Wednesday, July 18, 2018

Internet will be underwater sooner than you might think

Found this on the Weather Channel, where it discusses a study that discusses the impacts on rising oceans on... The Internet.
It makes sense. Population centers are, what, 80% within a few miles of oceans. All the phone and Inet cables would run along roads through population areas...
Business Insider discusses so called Sunny Day Flooding from high tied and kind tide.
As the sea levels rise there will be more flooding. Flooding will start to hit lots of underground cables (including Internet cables) that are water resistant, but not waterproof.

With all the analysis of Global Warming, most of the scenarios assume that we take some action to avoid the worst cases. Also, there had been expectations for 20-30 years that we would start to run out (or at least low) on the fossil fuels, and thereby increase costs from shortages would result in "conservation" efforts. But Fracking and horizontal drilling has changed all that. Ten years ago, noone, not even the oil baron Boone Pickens, could expect that the world would reach 100m barrels of oil per day. It was not conceivable. But we have made it. Happily burning away, even with generally more fuel-efficient vehicles.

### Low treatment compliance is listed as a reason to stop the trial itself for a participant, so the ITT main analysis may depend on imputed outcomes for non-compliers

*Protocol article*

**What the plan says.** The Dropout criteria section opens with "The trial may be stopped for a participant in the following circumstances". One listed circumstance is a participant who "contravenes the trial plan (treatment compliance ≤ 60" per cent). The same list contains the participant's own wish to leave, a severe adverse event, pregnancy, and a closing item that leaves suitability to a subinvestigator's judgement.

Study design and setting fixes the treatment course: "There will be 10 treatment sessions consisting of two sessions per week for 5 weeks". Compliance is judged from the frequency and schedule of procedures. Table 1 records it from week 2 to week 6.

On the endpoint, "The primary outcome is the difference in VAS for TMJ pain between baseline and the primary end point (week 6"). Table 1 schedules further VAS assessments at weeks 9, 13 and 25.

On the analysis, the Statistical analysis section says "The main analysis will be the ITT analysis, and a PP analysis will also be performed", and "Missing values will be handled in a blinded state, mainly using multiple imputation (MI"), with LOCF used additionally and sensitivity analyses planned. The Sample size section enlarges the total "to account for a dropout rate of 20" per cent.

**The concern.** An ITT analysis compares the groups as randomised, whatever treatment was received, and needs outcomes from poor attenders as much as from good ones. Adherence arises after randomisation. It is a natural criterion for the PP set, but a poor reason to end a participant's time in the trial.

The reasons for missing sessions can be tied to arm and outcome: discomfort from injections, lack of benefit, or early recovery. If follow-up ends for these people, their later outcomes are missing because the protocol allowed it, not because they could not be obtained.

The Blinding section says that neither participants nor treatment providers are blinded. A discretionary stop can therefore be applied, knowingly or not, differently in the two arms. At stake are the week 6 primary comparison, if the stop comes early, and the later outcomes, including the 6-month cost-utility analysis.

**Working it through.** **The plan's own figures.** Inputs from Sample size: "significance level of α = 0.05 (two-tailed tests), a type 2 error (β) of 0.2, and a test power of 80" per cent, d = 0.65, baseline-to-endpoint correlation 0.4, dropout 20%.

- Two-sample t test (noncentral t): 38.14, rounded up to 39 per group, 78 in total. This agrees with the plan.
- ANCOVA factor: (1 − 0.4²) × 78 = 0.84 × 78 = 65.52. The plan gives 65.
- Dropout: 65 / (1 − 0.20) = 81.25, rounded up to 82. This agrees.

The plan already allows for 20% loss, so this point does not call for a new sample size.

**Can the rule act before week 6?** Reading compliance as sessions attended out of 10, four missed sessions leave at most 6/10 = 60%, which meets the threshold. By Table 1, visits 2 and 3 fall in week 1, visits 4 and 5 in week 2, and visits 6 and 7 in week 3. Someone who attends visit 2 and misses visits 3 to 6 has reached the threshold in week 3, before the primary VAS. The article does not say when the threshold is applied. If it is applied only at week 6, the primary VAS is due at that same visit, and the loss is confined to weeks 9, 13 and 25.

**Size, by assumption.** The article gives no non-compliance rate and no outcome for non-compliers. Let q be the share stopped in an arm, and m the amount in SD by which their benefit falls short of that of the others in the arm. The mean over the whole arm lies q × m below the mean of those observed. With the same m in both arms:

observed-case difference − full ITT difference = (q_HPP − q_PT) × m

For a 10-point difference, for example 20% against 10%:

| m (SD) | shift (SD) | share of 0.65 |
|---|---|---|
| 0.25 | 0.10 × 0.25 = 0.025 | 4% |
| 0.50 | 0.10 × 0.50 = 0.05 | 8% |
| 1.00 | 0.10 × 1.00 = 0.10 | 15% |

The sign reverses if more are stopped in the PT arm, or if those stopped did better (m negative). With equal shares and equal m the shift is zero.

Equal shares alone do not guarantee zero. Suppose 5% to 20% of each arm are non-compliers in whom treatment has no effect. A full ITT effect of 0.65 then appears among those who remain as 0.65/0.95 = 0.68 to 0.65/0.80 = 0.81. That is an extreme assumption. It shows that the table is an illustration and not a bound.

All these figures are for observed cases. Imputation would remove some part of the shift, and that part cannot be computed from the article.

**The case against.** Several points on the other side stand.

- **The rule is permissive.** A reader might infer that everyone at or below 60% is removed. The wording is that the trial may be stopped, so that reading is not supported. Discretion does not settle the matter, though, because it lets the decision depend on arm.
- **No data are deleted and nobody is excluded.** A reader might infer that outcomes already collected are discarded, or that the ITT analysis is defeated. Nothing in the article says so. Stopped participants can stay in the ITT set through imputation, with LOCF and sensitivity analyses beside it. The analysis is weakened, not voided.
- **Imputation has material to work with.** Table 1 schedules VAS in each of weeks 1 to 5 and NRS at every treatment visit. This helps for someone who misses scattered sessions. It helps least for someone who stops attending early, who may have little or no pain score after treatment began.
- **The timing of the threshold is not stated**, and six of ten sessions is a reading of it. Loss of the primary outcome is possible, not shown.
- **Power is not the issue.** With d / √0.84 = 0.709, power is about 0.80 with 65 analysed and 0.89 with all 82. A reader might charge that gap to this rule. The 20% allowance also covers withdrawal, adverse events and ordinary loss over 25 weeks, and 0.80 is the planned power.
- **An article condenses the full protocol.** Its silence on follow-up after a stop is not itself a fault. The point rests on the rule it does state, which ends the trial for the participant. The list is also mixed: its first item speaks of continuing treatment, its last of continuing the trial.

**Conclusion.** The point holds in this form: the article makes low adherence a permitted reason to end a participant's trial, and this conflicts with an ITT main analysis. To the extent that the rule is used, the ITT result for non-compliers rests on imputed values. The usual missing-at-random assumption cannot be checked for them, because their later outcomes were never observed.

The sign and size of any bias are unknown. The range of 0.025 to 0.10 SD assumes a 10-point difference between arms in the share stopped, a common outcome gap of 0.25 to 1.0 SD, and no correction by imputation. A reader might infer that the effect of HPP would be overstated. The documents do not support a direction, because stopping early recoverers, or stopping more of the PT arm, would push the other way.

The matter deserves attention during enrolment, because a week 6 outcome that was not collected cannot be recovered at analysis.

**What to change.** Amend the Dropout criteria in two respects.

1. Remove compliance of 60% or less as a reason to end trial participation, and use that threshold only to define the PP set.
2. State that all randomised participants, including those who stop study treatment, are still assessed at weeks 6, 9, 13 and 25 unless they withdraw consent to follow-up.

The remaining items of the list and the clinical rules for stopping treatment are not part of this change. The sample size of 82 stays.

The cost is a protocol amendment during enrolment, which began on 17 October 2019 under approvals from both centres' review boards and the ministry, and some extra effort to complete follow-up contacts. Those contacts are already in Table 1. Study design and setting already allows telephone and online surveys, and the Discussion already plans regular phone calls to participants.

But the Business as Usual (BAU) models that were considered the absolute worst case in climate models, seems to be where we find ourselves. The general thinking was that we probably had about another 50 years before big problems from global warming come home to roost. Well, this study figures otherwise. Within 10-15 years these problems, and the associated plethora of costs, should start showing up with a vengeance.

The water issues will be massive and devastating. Salt water intrusion will become really expensive. Imagine entire cities moving from lots of fresh water and fresh water wells, to no fresh water. Desalinization is obviously possible, but requires lots of energy, plus massive amounts of plant and infrastructure.

And, we have not even begun to talk about the devastating impacts of hurricanes when the sea levels are a couple more feet above "normal".

No pretty pictures on the waterfront here!

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